FIGURE 1. Illustration of two UVR release modes: pore flickering fusion versus full collapse fusion and [Ca2+] near SV upon different experimental conditions. (A,B) Proposed release mechanisms for multivesicular release: coordinated fusion of multiple vesicles at the same time (A) or homotypic fusion of vesicles prior to release (B) could lead to large compact sEPSCs. (C,D) Proposed release mechanism for univesicular release. The green solid line is a representative non-compact (C) or compact (D) sEPSC. The hypothetical release mode which leads to non-compact and compact sEPSCs is illustrated above, respectively. Pore-flickering fusion means the SV forms an intermediate fusion pore on the membrane and the pore opens and closes with certain frequencies, and in turn different amount of transmitter is released in different time period. Non-compact sEPSCs reflect such irregular transmitter release. On the other hand, full collapse fusion is the classical SV fusion on to cell membrane. (E–G) The red solid line shows [Ca2+] level (upper panel) and time course (lower panel) near SV when Ca2+ channel opens at 1.3 mM [Ca2+]e. The blue solid line shows [Ca2+] level (upper panel) and time course (lower panel) near SV under (E) reduced [Ca2+]e, (F) with isradipine, and (G) with BayK in reduced [Ca2+]e. The [Ca2+] upon Ca2+ channel opening reaches similar level because the [Ca2+]e is the same, so it creates similar driving force; whereas in reduced [Ca2+]e with and without BayK [blue solid line in panels (E,G)].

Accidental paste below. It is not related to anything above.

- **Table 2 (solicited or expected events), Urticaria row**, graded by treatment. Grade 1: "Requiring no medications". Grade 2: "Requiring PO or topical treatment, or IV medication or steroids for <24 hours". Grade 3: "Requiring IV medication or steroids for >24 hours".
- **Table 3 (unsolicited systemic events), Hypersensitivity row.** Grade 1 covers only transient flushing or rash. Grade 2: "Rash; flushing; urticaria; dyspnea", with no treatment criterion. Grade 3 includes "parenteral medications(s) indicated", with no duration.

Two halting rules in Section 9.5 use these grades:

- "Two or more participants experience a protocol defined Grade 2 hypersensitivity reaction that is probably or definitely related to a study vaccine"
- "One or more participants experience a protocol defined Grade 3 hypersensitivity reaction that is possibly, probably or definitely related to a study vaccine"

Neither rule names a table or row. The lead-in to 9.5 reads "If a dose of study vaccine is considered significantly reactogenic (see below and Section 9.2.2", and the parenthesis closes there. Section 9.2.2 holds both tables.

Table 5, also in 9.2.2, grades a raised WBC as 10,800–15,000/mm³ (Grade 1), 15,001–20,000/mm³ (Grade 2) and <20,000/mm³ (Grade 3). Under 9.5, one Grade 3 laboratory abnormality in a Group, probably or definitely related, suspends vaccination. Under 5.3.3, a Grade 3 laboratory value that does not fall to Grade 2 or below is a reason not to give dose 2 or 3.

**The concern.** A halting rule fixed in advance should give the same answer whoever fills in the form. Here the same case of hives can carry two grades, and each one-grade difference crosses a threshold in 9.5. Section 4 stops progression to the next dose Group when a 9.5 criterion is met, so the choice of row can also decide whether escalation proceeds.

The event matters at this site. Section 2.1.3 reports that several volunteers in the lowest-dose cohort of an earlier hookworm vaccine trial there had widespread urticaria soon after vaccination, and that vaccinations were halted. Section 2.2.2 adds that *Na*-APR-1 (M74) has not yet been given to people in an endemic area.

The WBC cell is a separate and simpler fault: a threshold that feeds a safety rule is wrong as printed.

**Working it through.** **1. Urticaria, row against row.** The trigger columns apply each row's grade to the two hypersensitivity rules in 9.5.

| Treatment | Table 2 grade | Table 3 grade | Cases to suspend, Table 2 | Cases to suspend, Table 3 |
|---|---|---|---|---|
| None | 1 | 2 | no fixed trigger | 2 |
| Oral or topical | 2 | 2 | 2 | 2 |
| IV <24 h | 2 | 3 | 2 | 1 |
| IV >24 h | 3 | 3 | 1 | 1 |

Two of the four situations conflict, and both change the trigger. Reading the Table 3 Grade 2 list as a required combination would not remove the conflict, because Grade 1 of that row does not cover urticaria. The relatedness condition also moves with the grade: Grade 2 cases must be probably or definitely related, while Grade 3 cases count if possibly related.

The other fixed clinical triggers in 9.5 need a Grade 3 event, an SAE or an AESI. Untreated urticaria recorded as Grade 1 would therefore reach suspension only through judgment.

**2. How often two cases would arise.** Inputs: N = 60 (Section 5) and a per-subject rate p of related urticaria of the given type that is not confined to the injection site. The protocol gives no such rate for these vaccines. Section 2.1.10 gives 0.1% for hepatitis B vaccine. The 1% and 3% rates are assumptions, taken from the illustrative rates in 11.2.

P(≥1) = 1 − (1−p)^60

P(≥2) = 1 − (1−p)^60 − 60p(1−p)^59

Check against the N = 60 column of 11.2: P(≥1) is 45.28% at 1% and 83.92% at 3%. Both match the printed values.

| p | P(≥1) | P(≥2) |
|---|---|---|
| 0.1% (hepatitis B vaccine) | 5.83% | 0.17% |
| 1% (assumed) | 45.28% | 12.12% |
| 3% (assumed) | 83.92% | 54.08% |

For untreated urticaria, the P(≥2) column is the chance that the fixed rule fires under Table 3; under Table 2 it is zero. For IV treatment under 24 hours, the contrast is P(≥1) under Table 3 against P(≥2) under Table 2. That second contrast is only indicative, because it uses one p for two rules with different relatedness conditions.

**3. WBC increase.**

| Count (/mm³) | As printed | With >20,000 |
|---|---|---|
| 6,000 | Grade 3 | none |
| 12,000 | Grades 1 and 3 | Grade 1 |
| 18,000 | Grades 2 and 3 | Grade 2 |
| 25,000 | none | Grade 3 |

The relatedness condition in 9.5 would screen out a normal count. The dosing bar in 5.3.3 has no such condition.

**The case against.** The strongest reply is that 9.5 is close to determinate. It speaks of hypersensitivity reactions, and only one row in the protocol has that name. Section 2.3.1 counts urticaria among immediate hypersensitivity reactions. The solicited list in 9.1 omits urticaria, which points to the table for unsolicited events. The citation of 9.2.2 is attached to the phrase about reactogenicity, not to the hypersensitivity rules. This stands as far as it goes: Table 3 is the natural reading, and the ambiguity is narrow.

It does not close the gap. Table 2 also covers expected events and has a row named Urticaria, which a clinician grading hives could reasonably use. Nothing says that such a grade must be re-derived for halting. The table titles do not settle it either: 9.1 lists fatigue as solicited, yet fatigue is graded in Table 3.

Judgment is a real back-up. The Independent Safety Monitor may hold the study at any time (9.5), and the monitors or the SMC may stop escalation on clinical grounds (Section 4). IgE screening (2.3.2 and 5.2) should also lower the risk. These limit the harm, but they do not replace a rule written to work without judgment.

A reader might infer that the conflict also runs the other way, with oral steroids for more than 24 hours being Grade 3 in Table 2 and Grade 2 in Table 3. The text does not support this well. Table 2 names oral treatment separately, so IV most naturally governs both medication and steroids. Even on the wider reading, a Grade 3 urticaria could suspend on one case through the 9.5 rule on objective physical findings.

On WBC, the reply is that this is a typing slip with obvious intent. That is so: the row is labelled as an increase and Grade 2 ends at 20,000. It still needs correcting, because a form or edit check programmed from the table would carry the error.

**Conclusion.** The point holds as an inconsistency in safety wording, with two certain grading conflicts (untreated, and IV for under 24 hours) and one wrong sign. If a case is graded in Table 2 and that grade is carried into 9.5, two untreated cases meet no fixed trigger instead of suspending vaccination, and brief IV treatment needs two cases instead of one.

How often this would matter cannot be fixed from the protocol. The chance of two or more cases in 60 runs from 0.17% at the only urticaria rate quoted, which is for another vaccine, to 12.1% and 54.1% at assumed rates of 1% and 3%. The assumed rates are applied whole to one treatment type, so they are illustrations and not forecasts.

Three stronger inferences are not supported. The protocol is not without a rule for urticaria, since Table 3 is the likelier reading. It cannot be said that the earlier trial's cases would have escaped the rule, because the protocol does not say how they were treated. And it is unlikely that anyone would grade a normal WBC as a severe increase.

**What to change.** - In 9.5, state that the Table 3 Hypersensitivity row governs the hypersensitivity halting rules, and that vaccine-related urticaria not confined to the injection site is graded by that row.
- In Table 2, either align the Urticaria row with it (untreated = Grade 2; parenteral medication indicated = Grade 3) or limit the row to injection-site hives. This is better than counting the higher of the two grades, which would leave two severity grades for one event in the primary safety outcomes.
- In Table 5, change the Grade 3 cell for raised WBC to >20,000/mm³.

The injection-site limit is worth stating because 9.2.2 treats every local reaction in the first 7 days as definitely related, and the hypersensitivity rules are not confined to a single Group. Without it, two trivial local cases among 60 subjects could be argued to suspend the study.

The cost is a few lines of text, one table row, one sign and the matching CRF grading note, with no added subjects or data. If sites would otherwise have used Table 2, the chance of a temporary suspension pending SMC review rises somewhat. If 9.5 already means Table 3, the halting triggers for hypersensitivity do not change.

A different view was presented by Chapochnikov et al. (2014) in a study on IHC synapses of mice and rats. Based on experiments and mathematical modeling, UVR was suggested as a candidate mode of release at the IHC synapse. This study proposed that non-compact (multiphasic) sEPSCs might arise from release through a flickering fusion pore, while compact sEPSCs were attributed to exocytosis with rapid progression toward full fusion without a noticeable intermediate state (Figure 1). Testing potential mechanisms of coordinated MVR, this study did not find larger vesicles at the base of stimulated synapses as would be expected for compound exocytosis and still observed large EPSCs in the absence of extracellular Ca2+ (0 mM [Ca2+]e with 2 mM EGTA), arguing against the common Ca2+ nanodomain hypothesis of MVR. Interestingly, application of the dihydropyridine agonist, BayK, that promotes the bursting opening mode of L-type Ca2+ channels, increased the fraction of compact sEPSCs (Chapochnikov et al., 2014). BayK increases the Ca2+ channel open probability while the single Ca2+ channel current remains unchanged (Hess et al., 1984). Hence the total entry of Ca2+ ions rises due to the prolonged Ca2+ channel opening time. However, the actual cause of compact sEPSCs being promoted was not identified. Is it the Ca2+ channel gating itself directly affecting the fusion machinery (Lerner et al., 2006) or the Ca2+ influx that regulates vesicle fusion?